This time of year it is even more necessary to take more frequent breaks from all the hustle and bustle of the season.
If you are basically in a sedentary job, it is time to move away from the computer screen and take a break. Your eyes, neck, and focus will thank you for a quick break. Most of us who spend long hours at a desk in front of a computer have neck and shoulder muscles which are very tense. I found these simple stretches you can do at your desk. The stretches can improve your focus, relieve tension and stress and loosen up those tense muscles.
Research shows that if you spend 60 minutes in front of a computer you need to get up away from the computer for at least 5 minutes. What can you do in five minutes? A lot!
- Doodle/Adult Coloring books are great!
- Read a book
- Take a short walk
- Rest your eyes
- Listen to music
- Practice breathing exercises
Just a few short minutes can refresh and revive your focus!
I tried the neck stretches at my desk and my neck instantly felt better and felt more relaxed overall. I want to print these out and post in my office where I will see them and practice them every day! (several times a day!)
The neck stretching exercises were copied from Bupa, an insurance company located in the United Kingdom, website.
Next week’s Weights and Balances Newsletter will be on the importance of taking regular breaks. (December 16th)
Weight loss can affect every relationship in your life, from even the most casual acquaintances, to best friends, to co-workers, family members and even spouses. The effects can be positive or negative. I feel blessed in that I feel my weight loss has not come between me and my friends, acquaintances or co-workers or family. It has opened doors of conversation that were not present prior to my weight loss. I feel it has enhanced most relationships and added new dimensions to others. This isn’t always the case. Some that I know have lost best friends and even spouses over their weight loss.
Elizabeth Bernstein, who writes the Bonds Column for the Wall Street Journal, looked closely at the effects of weight loss on marriage relationships. The Schow’s are one of her case studies.
Jarom and Betsy Schow have been married for over 12 years and their biggest marriage/relationship conflict was centered around Betsy’s weight. But the Schow’s marriage improved in the face of the wife’s weight loss. Weight is a difficult subject in any relationship and even rougher in a marriage. Jarom had often said things to Betsy like “That’s not made for your size, Sweetheart” in an effort to get her to change her outfit. Yes there were arguments, many. Betsy stopped going to family dinners with Jarom and slept in separate bedrooms. She obsessed about her weight but nothing changed.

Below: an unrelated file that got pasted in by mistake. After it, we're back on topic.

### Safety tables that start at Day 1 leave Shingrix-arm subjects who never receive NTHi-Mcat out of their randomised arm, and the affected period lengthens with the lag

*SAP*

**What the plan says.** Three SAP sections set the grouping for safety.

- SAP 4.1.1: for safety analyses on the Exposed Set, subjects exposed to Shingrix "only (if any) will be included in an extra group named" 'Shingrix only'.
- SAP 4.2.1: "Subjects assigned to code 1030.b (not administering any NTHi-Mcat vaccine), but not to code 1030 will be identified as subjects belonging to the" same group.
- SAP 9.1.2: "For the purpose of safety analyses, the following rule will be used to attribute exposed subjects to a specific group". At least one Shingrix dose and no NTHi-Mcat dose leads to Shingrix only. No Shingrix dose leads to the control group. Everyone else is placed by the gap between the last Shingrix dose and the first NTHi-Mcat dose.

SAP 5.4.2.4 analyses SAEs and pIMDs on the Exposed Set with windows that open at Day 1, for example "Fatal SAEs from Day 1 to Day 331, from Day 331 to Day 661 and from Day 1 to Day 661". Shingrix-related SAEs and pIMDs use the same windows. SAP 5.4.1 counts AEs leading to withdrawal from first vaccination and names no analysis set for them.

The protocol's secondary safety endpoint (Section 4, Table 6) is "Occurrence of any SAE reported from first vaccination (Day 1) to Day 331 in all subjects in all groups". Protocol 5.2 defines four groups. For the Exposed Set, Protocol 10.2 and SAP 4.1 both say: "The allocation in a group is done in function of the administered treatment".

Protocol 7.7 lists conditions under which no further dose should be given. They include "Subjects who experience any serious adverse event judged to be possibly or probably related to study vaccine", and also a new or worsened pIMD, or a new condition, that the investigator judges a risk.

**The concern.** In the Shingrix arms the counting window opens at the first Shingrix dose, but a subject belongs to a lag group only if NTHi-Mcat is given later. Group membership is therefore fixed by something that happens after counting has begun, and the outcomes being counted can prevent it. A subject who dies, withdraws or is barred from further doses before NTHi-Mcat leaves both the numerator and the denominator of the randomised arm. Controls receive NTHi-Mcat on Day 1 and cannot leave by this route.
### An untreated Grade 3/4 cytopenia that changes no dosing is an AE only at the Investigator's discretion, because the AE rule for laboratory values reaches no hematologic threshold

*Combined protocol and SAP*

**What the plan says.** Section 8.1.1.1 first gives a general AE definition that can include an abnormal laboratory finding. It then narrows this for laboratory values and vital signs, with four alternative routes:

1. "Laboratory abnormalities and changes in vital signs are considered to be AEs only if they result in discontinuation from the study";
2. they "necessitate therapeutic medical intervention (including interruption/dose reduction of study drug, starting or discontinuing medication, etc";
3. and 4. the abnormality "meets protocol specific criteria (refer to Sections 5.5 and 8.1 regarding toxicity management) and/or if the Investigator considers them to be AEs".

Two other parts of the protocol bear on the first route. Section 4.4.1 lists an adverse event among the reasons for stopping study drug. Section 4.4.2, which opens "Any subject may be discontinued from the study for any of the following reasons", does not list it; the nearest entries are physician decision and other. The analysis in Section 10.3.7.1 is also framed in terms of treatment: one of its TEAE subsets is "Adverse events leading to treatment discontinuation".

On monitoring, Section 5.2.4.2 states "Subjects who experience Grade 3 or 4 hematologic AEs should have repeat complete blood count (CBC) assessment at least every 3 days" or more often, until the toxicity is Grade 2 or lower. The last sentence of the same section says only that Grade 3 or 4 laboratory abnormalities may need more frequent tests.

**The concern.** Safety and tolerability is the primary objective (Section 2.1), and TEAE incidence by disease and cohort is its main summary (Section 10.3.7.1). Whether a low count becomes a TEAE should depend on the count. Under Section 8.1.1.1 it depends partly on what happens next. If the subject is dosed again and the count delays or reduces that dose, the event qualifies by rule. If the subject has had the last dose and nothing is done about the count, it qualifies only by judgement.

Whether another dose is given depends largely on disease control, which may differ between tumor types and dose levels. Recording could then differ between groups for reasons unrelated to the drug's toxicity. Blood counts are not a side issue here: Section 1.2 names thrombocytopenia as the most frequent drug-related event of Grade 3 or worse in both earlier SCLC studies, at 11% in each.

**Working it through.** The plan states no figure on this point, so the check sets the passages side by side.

A turning point came one night after Betsy threatened divorce and didn’t leave but she kept on obsessing about her weight. Jarom felt if he could calm her down and get her to feeling better they could work toward a resolution. One night her husband quietly said to her as she was talking obsessively about her weight yet again “Turn off your thinker and go back to sleep.” This seemed to change things for Betsy, she stopped extreme dieting and instead focused on watching her portions and getting some exercise. She even began to take up running in time. After she lost 75 pounds, they began hiking and biking together. Betsy noticed that her excess weight wasn’t a focus point in their marriage any longer. She felt she had made the issue bigger than it needed to be and Jarom and Betsy, together, they felt they had been given an opportunity to change the discussion. Before they were in an endless loop of ‘I am fat.’ ‘No, you aren’t” and now they could discuss things from a much more calm place. Mrs. Schow stated, “As I started to fix myself, I stopped fighting myself, so I stopped fighting him, too.”
We can improve our relationships with others by leaps and bounds if we become encouragers instead of critics.